Last week saw the 7th London Pantomime Horse Race – a seasonal charity event dubbed by the capital’s newspaper, the Evening Standard as ‘The daftest contest in the racing calendar“. This year, the annual event’s theme was ‘United Neighhh-tions‘.
The races have raised thousands of pounds. This year’s charity was The Sick Children’s Trust, and donations are still being accepted.
To give you a flavour, here are some of the horse’s names: El Dobino, Horsey McHorseface, Bjorn Hooferson, Custard the Dragon Horse… Reassuring to know that in these worrying times London remains as mad as ever.
Find out more here.
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And once I started thinking about pantomime horses I couldn’t stop. I came across a 1975 paper by Dafydd Jenkins entitled “Skinning the Pantomime Horse: Two Early Cases on Limited Liability” published in the Cambridge Law Journal – I think the abstract is a work of art! 🙂
The practice of “lifting the veil” from the modern company seems at times to be regarded as a sign that corporate personality is a fiction. This view is hardly logical: if the personality of the company were a fiction, there would be no veil to lift, the liability of the company must be the liability of the members, and limited liability must be an illusion. It is precisely because the legal personality of the company is real that special arrangements must be made for lifting the veil of this personality when it conceals the wrongdoing of a member or director.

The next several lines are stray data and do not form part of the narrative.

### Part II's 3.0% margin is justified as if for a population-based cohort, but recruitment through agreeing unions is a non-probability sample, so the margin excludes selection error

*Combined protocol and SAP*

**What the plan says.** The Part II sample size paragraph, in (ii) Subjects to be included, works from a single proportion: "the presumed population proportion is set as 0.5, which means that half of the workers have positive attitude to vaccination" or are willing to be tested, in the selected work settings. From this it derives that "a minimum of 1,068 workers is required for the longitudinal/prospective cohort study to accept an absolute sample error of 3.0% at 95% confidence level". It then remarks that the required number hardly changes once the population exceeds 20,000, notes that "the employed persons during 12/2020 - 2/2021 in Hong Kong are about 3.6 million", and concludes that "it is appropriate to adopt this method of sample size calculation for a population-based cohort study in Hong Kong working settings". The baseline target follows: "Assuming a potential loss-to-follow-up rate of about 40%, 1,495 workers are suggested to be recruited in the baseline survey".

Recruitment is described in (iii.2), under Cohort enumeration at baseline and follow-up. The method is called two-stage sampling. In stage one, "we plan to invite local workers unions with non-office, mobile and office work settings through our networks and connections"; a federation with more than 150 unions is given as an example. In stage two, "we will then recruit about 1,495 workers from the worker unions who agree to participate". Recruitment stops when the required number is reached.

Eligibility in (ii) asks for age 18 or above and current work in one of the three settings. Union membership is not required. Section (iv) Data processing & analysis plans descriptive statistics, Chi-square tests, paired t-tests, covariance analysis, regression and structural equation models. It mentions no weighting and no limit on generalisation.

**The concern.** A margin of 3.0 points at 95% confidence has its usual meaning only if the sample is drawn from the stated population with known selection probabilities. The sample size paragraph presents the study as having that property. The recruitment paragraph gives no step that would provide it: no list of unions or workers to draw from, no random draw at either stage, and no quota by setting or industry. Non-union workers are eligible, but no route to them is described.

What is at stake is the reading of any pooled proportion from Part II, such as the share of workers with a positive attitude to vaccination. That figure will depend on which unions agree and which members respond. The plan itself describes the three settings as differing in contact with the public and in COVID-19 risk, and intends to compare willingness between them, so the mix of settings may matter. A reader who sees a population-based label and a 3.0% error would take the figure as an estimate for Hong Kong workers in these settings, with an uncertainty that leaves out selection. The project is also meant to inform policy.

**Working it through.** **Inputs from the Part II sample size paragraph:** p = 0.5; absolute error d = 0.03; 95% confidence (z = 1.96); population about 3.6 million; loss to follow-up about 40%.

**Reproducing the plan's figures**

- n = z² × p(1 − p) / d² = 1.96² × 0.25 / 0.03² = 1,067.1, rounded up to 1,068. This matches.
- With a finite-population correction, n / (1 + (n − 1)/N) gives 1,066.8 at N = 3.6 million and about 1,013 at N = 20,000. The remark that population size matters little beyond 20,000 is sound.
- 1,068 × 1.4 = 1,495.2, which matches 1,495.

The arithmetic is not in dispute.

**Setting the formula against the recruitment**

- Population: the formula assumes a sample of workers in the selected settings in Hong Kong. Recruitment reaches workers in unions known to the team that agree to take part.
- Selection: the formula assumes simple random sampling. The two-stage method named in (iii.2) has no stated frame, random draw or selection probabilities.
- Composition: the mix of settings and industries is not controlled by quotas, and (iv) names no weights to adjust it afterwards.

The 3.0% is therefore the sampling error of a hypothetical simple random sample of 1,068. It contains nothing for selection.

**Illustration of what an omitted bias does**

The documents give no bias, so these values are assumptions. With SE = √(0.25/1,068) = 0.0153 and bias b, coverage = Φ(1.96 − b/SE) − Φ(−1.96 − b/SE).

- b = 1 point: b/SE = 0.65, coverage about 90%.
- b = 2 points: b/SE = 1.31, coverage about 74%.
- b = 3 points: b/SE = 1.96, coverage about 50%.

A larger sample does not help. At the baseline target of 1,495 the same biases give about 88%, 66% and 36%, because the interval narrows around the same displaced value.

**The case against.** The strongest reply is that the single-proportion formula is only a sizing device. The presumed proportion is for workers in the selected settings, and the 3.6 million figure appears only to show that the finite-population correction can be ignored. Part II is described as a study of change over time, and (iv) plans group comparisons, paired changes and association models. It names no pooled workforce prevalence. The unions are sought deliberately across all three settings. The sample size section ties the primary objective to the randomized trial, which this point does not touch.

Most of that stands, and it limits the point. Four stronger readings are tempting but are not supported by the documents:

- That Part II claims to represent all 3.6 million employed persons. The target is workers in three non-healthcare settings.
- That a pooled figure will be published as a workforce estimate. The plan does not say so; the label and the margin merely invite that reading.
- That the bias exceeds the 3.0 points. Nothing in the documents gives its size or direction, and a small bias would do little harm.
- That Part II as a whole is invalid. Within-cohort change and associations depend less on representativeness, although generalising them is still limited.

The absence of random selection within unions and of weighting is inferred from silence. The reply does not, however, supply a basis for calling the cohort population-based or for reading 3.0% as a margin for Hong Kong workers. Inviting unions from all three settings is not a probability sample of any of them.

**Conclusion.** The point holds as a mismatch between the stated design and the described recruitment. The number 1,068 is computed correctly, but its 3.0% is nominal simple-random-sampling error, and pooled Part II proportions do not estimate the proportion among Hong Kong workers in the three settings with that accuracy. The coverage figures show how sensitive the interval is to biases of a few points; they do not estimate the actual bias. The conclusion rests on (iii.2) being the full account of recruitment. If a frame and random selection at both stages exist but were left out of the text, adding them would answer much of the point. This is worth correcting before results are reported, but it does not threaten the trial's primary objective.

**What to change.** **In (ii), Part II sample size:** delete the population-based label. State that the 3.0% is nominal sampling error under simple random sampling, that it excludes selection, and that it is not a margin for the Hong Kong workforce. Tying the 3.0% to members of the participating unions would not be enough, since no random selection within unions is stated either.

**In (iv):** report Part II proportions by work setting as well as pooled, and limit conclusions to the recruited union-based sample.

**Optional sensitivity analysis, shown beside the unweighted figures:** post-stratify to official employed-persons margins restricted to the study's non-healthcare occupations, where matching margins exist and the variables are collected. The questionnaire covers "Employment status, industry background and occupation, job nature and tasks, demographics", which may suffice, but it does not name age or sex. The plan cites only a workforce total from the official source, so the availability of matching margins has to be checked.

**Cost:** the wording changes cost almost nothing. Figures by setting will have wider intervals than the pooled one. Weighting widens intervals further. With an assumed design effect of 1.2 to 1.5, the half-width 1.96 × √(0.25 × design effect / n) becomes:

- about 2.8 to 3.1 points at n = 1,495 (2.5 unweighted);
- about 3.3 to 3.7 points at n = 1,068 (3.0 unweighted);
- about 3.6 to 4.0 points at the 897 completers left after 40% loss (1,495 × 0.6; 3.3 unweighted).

To use a more florid metaphor, when the powerful hoofs of the pantomime horse are used for improper kicking. Back Legs will be stripped of his protective covering, and made to account for his use of an engine of destruction more powerful than his own boots — on exactly the same principle as if he were made to account for his use of a natural horse’s to cause damage. It makes no difference whether he sits on the horse’s back or stands inside its skin; and it makes no difference to the man’s liability for wrongful use of the horse whether the horse has a legal personality or not. (It may of course make a difference to what the victim does about it, since he may have good reasons for choosing to sue the horse rather than the man.)
Jenkins concludes by saying that “The case may also serve to remind us that if the horse is duly skinned, Back Legs may prove to have slipped outside the jurisdiction – whether to seventeenth-century Hamburg or to present-day South America” (p. 321).
The full paper can be found here.